It’s almost 10 p.m. in the red-walled canyons of Lake Powell. The desert air is still warm, almost hot, and all is silent except for the occasional splash of jumping fish.
From the roof of our rented houseboat, anchored in a secluded cove near Good Hope Bay, I watch as thousands of stars cover the clear night sky, their twinkling lights reflecting in the deep lake waters.
Such peaceful evenings are worth remembering. Here in this remote corner of the world, the worries of daily life are left far behind. Perhaps that is one of the reasons so many visitors flock to Lake Powell each year.
As the second largest man-made lake in the country, Lake Powell stretches its fingers over 180 miles from Northern Arizona into Southern Utah, and is part of the Colorado River in the Glen Canyon National Recreation Area. The lake was named for Civil War veteran Major John Powell, who explored in the region in 1869. But it wasn’t until 1966, when the Glen Canyon Dam was completed, that the lake came into its own.
It took almost 17 years for Lake Powell to reach “fill” capacity and a depth of 500 feet. Since then, it has become a major destination for houseboating and other water sports. The lake covers more than 90 canyons and has almost 2,000 miles of shoreline, more than the entire western coast of the United States.
My family and I pick up our rented houseboat at Bullfrog Marina Motorboats, where Jet Skis and houseboats of all sizes and price ranges are available for rental. Since our houseboat sleeps 12, we’ve asked several other family members to join us.
Rental prices range from $1,074 to $3,256 for a fully equipped, three-day houseboat rental.
“Houseboating is a great option for families who want to vacation together,” says Dan Cole, general manager of water operations. “Many families come down here year after year together.”
Our boat includes a mini-kitchen, two bathrooms with lake-water showers, four tiny bedrooms and a nice living room. The kids are thrilled to see the large slide that runs from the roof of the boat to the water, and I like the deck chairs under the shade on top of the roof.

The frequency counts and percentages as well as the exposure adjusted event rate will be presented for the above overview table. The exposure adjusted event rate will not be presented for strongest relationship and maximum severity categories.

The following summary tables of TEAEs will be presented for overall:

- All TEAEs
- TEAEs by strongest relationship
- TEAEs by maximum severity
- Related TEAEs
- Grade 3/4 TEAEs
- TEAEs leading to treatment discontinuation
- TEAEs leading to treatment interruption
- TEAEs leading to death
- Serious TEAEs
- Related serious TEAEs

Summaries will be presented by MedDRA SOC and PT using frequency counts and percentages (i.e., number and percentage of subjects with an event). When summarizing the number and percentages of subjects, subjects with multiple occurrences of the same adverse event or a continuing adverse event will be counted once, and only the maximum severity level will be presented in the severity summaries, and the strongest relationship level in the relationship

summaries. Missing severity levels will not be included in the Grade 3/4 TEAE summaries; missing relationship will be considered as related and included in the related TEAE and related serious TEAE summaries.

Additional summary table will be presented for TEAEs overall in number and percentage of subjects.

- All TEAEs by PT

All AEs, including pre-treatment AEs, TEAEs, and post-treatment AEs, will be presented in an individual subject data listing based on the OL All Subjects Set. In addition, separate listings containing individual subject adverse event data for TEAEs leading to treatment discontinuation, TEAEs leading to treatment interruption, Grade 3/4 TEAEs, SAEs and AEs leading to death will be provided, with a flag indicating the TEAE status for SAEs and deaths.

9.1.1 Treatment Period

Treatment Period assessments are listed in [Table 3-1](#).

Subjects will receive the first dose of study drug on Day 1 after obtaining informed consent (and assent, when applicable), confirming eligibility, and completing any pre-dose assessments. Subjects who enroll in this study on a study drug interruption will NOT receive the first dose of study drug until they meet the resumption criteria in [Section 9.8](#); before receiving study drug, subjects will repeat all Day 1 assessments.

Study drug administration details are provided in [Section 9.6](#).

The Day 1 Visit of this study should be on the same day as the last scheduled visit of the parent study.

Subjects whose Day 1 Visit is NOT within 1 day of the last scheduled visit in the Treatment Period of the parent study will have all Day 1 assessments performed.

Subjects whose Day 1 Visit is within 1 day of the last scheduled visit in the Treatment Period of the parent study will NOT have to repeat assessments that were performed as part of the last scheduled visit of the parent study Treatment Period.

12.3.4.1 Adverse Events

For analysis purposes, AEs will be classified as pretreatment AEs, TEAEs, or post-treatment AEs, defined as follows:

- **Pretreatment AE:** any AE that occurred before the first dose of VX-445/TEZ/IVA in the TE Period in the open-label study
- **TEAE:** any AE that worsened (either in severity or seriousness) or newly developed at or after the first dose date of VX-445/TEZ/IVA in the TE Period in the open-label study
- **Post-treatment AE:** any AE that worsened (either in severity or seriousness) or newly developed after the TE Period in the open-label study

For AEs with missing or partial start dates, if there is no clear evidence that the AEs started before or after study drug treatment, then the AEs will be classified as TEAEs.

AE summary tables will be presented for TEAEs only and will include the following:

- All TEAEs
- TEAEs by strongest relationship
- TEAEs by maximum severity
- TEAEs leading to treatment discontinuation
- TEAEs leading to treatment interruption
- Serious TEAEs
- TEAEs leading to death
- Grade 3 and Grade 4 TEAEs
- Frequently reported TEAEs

It is our first houseboating experience, and we’re surprised to find that the houseboat feels like a big RV built for the water. There is a bit of a learning curve in handling it, but we soon catch on.
Houseboating on Lake Powell is best for those who like exploring remote locations, who enjoy rugged but gorgeous scenery and who like a bit of adventure.
Although winters can be cold at the lake, it’s open year-round. Early summer is pleasant. Late summer can be extremely hot. “The best time to visit Lake Powell is in the fall,” Cole says. “The crowds are gone by then, it’s cool enough to hike and explore, but the water is still warm.”
Veteran visitors to Lake Powell offer advice to first-time boaters. “Be sure to buy all your supplies before getting on the lake,” says one. “There is only one little store at the marina, and you can’t make a quick trip back if you’ve forgotten something.”
Keeping food supplies cool is not easy. Terry Cartrite, who has vacationed at Powell for the last 16 years, takes plenty of ice onboard. “We take fresh items that need cooling for the beginning of the week, then rely on canned foods by the end of the trip.”
Cartrite also stresses the importance of having a second motor boat or Jet Ski along with the houseboat. “The second boat adds a degree of safety,” he says.
Our houseboat travels at about 10 miles per hour, so we’ve decided to pull two extra motorboats behind it.
After the boat is loaded, it’s time to set out. “It doesn’t matter where you go,” Cole says. “The whole lake is beautiful!”
Red, white and yellow layers of rock line the sheer canyon walls, displaying the Earth’s ancient age in a dramatic way. The water is so clear that I can see way down.
The region is a fisherman’s paradise. The Escalante and San Juan rivers feed into the lake and both are popular fishing areas for large and small mouth bass, crappie, catfish, carp and striped bass.
Hikers have an unending wilderness to explore at Powell. In arid weather, hikers can explore hundreds of dry river bends into the canyons. Wildlife abounds, including wild donkeys, many birds and even coyotes.
Our boat heads out toward Good Hope Bay, and four hours later, we pull into a deserted cove. We’ll spend the next few days anchored here. My favorite part of the day comes each night at dusk, when we head up to the houseboat roof, pull out the chairs or lie on cushions to stare up into the night sky. There are no city lights to impede the stars here, and nature’s best show soon begins.